716 F2d 1207 Futrell v. Wyrick

716 F.2d 1207

14 Fed. R. Evid. Serv. 38

Edgar Vernell FUTRELL, Appellant,
Donald WYRICK, Appellee.

No. 83-1387.

United States Court of Appeals,
Eighth Circuit.

Submitted Sept. 12, 1983.
Decided Sept. 15, 1983.

John Ashcroft, Atty. Gen., Rosalynn Van Heest, Asst. Atty. Gen., Jefferson City, Mo., for appellee.

L. Steven Goldblatt, St. Louis, Mo., for appellant.

Before HENLEY, Senior Circuit Judge, and JOHN R. GIBSON and FAGG, Circuit Judges.


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Edgar Futrell appeals the district court's denial of his petition for habeas corpus relief brought pursuant to 28 U.S.C. Sec. 2254. He is serving 45 years in the Missouri State Penitentiary for his role in a 1976 armed robbery. Futrell's present appeal challenges the district court's admission of a series of mugshots and the jury's viewing of those mugshots at his trial. Futrell contends that admission of the mugshots violated his right to due process, his fifth amendment right against self-incrimination, and his sixth amendment right to present evidence in his own behalf.


At the inception of Futrell's trial, the government marked a series of nine photographs for identification. Each photograph included a frontal pose along with a profile pose and one of the nine was a photograph of Futrell. Several witnesses had previously picked out Futrell's photograph from a spread of mugshots, thus the government argued that the photographs were relevant to the issue of identification. Defense counsel argued that introduction of Futrell's mugshot would be far too prejudicial because it would be "tantamount to telling the jury that * * * [Futrell] had prior police contact." The district court admitted the photographs as relevant to the issue of identification, and the government agreed not to pass the photographs to the jury or to refer to the photographs as "mugshots." Near the end of the trial, over defense counsel's objection, the jury was allowed to view the group of photographs.


Habeas corpus relief will not be granted unless the error allegedly constituting a denial of due process was "of such magnitude that it fatally infected the trial and failed to afford petitioner the fundamental fairness which is the essence of due process." Harris v. Wyrick, 634 F.2d 1152 (8th Cir.1980), cert. denied, 451 U.S. 916, 101 S.Ct. 1994, 68 L.Ed.2d 308 (1981). Thus, the standard to be applied in assessing the merits of a habeas corpus petition is much more stringent than the balancing of probity against prejudice that the district court engages in to determine the admissibility of mugshots as evidence at trial. United States v. Cannon, 525 F.2d 414, 420-21 (7th Cir.1975).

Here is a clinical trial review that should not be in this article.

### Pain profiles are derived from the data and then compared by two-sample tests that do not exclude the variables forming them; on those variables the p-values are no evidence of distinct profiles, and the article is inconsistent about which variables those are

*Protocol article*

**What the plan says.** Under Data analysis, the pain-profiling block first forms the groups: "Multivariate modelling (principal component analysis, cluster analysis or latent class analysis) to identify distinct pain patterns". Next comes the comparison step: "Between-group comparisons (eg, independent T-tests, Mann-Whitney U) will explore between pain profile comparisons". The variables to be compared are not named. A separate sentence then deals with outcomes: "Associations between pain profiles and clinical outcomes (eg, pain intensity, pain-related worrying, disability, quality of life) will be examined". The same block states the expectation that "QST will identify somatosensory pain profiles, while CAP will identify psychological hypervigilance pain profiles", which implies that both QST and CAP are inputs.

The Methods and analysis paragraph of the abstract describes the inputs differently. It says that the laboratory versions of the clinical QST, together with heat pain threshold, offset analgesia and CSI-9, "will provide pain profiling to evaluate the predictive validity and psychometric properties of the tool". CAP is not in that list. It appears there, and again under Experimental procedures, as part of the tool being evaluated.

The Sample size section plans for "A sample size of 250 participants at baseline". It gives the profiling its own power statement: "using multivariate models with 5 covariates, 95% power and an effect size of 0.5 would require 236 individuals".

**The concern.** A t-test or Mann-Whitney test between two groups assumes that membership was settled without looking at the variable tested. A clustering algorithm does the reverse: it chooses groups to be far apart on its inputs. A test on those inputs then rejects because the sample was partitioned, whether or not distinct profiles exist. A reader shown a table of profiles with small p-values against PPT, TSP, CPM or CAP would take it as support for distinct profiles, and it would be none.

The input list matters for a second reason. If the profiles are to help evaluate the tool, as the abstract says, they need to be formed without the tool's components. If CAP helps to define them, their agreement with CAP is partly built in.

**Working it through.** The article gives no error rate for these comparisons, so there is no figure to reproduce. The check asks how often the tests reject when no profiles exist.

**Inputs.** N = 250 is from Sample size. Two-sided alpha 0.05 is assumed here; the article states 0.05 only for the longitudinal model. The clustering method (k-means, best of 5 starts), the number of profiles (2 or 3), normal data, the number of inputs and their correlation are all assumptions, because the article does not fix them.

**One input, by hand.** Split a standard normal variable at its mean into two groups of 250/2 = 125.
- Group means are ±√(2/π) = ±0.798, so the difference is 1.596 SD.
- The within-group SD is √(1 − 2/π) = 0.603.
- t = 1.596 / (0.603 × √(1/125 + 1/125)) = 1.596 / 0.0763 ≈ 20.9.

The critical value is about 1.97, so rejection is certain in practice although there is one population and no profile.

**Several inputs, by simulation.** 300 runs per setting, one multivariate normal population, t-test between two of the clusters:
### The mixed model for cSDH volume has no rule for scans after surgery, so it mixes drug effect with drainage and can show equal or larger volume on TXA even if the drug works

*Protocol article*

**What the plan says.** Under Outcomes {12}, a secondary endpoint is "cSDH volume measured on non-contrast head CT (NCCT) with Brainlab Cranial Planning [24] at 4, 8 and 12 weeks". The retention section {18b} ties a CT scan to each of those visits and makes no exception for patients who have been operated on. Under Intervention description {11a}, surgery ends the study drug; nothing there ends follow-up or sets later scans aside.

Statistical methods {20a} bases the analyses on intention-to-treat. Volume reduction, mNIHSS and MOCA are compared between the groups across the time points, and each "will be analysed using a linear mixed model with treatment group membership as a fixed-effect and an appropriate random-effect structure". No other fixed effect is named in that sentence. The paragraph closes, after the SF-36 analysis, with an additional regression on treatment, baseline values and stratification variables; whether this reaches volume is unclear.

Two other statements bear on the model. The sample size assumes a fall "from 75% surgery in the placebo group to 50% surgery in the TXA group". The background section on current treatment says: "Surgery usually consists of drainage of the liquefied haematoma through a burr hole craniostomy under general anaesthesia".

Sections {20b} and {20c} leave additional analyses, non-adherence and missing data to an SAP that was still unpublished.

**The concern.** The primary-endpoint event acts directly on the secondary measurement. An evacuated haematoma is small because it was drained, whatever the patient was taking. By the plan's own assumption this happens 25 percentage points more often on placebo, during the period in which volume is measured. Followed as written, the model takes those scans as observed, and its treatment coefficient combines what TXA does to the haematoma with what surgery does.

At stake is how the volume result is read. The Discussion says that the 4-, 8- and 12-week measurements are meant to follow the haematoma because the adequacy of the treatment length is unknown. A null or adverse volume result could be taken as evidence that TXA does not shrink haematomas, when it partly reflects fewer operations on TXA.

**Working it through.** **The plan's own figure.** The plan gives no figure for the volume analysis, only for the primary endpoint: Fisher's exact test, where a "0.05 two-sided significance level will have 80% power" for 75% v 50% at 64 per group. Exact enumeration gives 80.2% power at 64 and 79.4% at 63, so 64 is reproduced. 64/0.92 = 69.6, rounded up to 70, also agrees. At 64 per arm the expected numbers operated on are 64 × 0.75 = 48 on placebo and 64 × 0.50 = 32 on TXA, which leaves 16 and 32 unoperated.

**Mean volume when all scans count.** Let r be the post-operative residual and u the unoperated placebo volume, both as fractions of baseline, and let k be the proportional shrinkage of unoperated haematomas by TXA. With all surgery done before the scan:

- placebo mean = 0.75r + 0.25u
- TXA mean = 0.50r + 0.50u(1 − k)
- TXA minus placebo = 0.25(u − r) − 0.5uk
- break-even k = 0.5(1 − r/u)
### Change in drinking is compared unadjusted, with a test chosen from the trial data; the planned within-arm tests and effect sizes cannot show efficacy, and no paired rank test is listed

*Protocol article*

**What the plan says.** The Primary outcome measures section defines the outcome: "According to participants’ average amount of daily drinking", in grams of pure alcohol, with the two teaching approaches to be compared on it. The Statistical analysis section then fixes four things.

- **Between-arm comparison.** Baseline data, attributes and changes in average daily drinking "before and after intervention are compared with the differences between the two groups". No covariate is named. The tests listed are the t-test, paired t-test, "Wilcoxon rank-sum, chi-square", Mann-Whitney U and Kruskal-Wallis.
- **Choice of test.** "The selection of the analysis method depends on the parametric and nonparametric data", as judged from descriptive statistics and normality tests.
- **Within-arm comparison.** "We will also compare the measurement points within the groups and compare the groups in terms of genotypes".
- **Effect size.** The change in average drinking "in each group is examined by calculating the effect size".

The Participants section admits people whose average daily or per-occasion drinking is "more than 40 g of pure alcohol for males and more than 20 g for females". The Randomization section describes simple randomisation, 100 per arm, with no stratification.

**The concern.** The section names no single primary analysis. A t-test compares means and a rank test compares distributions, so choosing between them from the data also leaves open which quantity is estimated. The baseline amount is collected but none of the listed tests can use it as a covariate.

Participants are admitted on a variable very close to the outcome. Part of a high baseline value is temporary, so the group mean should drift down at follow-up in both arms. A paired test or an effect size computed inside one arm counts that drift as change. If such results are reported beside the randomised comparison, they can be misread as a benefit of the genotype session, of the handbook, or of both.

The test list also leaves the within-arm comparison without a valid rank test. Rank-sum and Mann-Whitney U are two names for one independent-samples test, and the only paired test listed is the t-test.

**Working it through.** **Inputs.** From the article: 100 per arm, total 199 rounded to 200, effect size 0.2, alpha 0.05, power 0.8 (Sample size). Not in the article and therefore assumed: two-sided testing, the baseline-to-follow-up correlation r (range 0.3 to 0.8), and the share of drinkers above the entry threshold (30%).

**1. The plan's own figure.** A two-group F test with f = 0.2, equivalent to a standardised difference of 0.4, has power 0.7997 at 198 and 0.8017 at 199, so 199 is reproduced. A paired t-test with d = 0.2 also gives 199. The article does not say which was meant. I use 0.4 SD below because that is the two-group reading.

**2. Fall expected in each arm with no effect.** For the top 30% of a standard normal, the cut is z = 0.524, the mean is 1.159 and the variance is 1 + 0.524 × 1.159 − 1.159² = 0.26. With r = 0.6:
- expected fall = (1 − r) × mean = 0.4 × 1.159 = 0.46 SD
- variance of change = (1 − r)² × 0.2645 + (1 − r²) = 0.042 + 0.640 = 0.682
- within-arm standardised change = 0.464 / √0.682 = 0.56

This court has recognized the potentially prejudicial effect of exposing a jury to mugshots. United States v. Watts, 532 F.2d 1215 (8th Cir.), cert. denied, 429 U.S. 847, 97 S.Ct. 131, 50 L.Ed.2d 119 (1976). In this case, however, the introduction of the mugshots into evidence cannot be said to have violated notions of fundamental fairness. The manner in which the photographs were introduced was unexceptionable. The photographs were never referred to as "mugshots" and all police data was removed from them. Further, the jury was allowed to view the photographs but was not allowed to handle them. While a separate presentation of frontal and profile poses would have been preferable, Watts, supra, 532 F.2d at 1217, we cannot say that failing to separate the poses rendered Futrell's trial fundamentally unfair. In similar circumstances a dual view mugshot was held admissible where police data was deleted. United States v. Oliver, 626 F.2d 254, 263-64 (2d Cir.1980).


Futrell also claims that the admission of the photographs into evidence chilled the exercise of his fifth amendment right not to testify and his sixth amendment right to testify and present evidence. We cannot agree. Because the admissibility of the photographs had been entirely resolved before Futrell made his decision not to testify, his trial strategy was based on complete knowledge of the circumstances.


Although we may have decided the issue of admissibility of the mugshots differently had we presided at Futrell's trial, we cannot say that the district court's admission of the mugshots rendered Futrell's trial fundamentally unfair. Accordingly, we affirm the district court's denial of habeas corpus relief.